Issue: Under Illinois law, what are the parameters of pretrial discovery?
|Area of Law:||Litigation Practice & Procedure, Litigation Practice and Procedure|
|Keywords:||; Pretrial; Discovery; Disclosure; Scope; Objective; Relevance; Materiality; Party|
[regref]Illinois Supreme Court Rule 201(b)(1) (eff. July 1, 2002)[/regref] establishes the scope of permissible pretrial discovery and provides:
"[A] party may obtain by discovery full disclosure regarding any matter relevant to the subject matter involved in the pending action, whether it relates to the claim or defense of the party seeking disclosure or of any other party, including the existence, description, nature, custody, condition, and location of any documents or tangible things, and the identity and location of persons having knowledge of relevant facts."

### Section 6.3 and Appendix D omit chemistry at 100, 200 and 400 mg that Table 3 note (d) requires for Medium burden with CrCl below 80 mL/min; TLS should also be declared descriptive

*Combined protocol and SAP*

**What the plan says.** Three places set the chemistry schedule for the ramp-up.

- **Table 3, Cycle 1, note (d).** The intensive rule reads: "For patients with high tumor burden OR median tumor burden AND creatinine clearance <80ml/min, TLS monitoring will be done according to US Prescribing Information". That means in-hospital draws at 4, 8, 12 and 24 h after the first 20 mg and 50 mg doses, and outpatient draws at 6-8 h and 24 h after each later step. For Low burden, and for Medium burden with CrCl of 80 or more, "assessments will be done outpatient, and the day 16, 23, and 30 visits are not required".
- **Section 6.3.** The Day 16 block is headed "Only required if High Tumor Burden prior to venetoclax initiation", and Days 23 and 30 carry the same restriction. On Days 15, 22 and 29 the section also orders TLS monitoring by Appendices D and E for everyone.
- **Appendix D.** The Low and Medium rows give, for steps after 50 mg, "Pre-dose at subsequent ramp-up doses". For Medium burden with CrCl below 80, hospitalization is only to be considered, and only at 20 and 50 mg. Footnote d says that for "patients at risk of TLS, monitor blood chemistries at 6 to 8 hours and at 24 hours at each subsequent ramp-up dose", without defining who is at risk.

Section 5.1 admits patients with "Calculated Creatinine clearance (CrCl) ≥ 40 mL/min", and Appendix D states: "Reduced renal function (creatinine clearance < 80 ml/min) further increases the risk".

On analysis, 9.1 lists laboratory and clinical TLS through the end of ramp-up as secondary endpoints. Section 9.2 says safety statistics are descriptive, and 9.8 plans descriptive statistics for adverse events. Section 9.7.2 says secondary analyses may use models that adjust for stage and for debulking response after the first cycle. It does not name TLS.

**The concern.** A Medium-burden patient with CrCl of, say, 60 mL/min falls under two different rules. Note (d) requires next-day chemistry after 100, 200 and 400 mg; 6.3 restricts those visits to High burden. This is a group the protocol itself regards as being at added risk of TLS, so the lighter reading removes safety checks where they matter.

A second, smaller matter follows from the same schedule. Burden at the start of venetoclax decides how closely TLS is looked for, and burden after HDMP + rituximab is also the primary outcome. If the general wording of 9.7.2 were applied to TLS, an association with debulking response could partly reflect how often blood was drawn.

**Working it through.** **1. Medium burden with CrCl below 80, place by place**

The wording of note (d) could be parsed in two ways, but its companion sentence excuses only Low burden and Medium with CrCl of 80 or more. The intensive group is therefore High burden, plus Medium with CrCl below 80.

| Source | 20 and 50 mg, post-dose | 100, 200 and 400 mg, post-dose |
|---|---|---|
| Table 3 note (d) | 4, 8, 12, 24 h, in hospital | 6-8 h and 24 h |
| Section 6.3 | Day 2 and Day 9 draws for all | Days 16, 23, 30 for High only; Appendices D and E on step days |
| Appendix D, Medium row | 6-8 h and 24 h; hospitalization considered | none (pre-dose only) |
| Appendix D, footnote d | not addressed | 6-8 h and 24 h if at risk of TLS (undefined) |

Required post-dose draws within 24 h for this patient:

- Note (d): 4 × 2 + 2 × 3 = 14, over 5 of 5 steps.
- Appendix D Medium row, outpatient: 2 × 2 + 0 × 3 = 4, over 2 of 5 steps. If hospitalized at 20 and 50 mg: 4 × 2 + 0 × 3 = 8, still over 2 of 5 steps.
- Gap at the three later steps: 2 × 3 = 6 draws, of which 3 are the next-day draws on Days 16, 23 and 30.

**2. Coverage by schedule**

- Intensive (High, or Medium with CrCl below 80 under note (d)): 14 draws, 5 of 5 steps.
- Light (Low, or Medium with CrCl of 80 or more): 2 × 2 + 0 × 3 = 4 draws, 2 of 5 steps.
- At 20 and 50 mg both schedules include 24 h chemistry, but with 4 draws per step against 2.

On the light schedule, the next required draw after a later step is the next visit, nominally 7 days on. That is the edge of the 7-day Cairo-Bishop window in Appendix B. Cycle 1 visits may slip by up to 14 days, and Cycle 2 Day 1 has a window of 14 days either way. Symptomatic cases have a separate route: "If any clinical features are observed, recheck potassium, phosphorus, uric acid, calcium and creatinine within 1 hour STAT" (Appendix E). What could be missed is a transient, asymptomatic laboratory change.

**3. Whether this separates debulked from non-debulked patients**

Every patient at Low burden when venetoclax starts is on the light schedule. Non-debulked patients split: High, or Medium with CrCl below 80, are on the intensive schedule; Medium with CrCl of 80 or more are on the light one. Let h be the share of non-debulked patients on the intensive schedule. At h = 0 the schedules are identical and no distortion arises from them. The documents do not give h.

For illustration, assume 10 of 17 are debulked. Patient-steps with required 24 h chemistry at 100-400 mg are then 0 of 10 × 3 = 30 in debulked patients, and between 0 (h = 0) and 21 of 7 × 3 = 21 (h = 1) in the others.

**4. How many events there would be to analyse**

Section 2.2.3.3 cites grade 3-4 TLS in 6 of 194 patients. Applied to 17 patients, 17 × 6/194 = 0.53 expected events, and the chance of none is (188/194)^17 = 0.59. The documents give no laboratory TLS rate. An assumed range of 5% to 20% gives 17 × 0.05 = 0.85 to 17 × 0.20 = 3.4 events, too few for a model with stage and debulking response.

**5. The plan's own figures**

Rule 201(b)(1) is founded on the basic premise that the objective of discovery is the expeditious and final determination of controversies in accordance with the substantive rights of the parties. Manns v. Briell, 349 Ill.App.3d 358, 360-61 (2004). Discovery should be used only to illuminate the actual issues in the case. Id. at 361.
The trial court is given great latitude in determining the scope of discovery, because the range of relevance and materiality for discovery purposes includes not only what is admissible at trial but also that which leads to what is admissible at trial. Martinez v. Pfizer Laboratories Division, 216 Ill.App.3d 360, 365-66 (1991). Although the scope of permissible discovery is indeed broad, it is not unlimited; the court, in exercising its discretion, must balance "the needs of truth and excessive burden to the litigants." Welton v. Ambrose, 351 Ill.App.3d 627, 633 (2004). A reviewing court will not disturb a discovery order absent […]